Housing Grows “Out of Reach” in Most Cities

            According to a report released by the Coalition on Homelessness and Housing in Ohio (COHHIO), in conjunction with the National Low Income Housing Coalition, low-income workers in the greater Cleveland area must earn nearly three times the federal minimum wage or $14.46 per hour, if they are to afford rent for the average two-bedroom apartment. The report, entitled Out of Reach 2003: America’s Housing Wage Climbs, takes a detailed and much needed look at the ever-growing disparity between rental housing costs and the minimum wage.

            “Out of Reach shows all too well, that the affordable housing crisis in this state continues to worsen,” said Bill Faith, Executive Director of the Coalition on Homelessness and Housing in Ohio. “As the economy tries to rebound from a slump not seen since the early 1990s, the gap between what people can afford to pay and the real costs of housing continues to widen at an unprecedented pace. Since 1997, the housing wage (the amount one must earn per hour for a 40 hour work week if they are to afford the average rent for a two-bedroom apartment) for the State of Ohio has jumped by more than 25 percentage points. To put this into context, the housing wage is nearly two-and-a-half times the minimum wage.”

            Faith continued, “The housing situation for people with incomes at the lower end of the spectrum in Ohio is even worse than it was last year. The bottom line is that people just don’t earn enough to be able to afford even modest rental housing,” said Faith. “It is unconscionable that people in this state who work full time still cannot afford a decent place to live. It is time to make the affordable housing crisis a priority in the State of Ohio and solve this problem once and for all. The state took a significant step in the right direction earlier this year, when it secured permanent and dedicated funding for the Ohio Housing Trust Fund, but more could be done to narrow the housing affordability gap. Ensuring that all the money generated by an increase in the county recordation fee goes to affordable housing efforts is one concrete step the state could take to narrow this gap,” said Faith.

According to the report:

• The housing wage (the amount one must earn) for a one-bedroom apartment in the Cleveland area is $11.65 per hour (or 226% of the minimum wage), the housing wage for a two-bedroom apartment is $14.46 per hour (or 281% of the minimum wage), and the housing wage for a three-bedroom apartment is $18.38 per hour (or 357% of the minimum wage).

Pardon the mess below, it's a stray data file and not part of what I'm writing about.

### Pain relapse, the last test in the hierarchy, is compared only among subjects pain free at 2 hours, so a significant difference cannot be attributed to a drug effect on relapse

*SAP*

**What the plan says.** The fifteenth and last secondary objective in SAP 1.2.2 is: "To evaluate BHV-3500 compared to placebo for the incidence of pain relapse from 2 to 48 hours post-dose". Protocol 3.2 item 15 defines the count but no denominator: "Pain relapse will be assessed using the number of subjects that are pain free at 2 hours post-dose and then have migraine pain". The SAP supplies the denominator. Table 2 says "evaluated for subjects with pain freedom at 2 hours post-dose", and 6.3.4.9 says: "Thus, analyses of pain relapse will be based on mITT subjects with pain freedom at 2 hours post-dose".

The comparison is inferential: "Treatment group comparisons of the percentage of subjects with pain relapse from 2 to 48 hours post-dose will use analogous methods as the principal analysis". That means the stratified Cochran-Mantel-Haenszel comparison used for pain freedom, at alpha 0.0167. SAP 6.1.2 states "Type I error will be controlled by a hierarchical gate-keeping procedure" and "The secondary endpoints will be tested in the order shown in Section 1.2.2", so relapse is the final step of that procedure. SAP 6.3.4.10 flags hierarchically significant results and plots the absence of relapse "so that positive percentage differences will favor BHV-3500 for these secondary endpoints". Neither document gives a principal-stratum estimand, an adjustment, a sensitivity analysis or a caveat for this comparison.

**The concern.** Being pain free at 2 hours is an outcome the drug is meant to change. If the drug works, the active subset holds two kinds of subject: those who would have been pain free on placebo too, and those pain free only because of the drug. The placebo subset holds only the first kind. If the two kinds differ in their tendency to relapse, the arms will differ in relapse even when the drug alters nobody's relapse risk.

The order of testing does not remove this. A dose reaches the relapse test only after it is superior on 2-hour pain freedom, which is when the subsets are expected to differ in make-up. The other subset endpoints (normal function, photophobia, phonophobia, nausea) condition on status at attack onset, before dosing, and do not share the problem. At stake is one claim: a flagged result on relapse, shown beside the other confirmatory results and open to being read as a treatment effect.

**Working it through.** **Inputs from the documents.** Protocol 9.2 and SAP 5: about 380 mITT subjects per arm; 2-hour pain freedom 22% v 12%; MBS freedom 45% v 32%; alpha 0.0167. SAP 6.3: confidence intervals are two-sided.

•Minimum wage workers in the Cleveland area must work at least 91 hours per week to afford rent for a one-bedroom apartment, 112 hours per week to afford rent for a two-bedroom apartment, and 143 hours per week to afford rent for a three-bedroom apartment.

            Things are getting worse. Across the board within the state’s 88 counties, the amount one must earn to afford an apartment increased from 2002. Since 2000, the housing wage for the state has increased by more than 15 percentage points, while the inflation rate for the past three years has remained around two percent..

            More data for all of Ohio’s counties and Metropolitan Statistical Areas (MSA’s) are available at the National Low Income Housing Coalition (NLIHC) website: www.nlihc.org. Click on Out of Reach 2003.

            The Coalition on Homelessness and Housing in Ohio (COHHIO) is a state-wide coalition of organizations and individuals committed to ending homelessness and to promoting safe, decent, and affordable housing for all, with an emphasis on assisting low-income persons and those with special needs. The Northeast Ohio Coalition for the Homeless is the local lobbyist for homeless people in Cleveland. The National Low Income Housing Coalition (NLIHC) is the only national organization dedicated solely to ending America’s affordable housing crisis.

Copyright of the Homeless Grapevine Cleveland Ohio September 2003 Issue 62.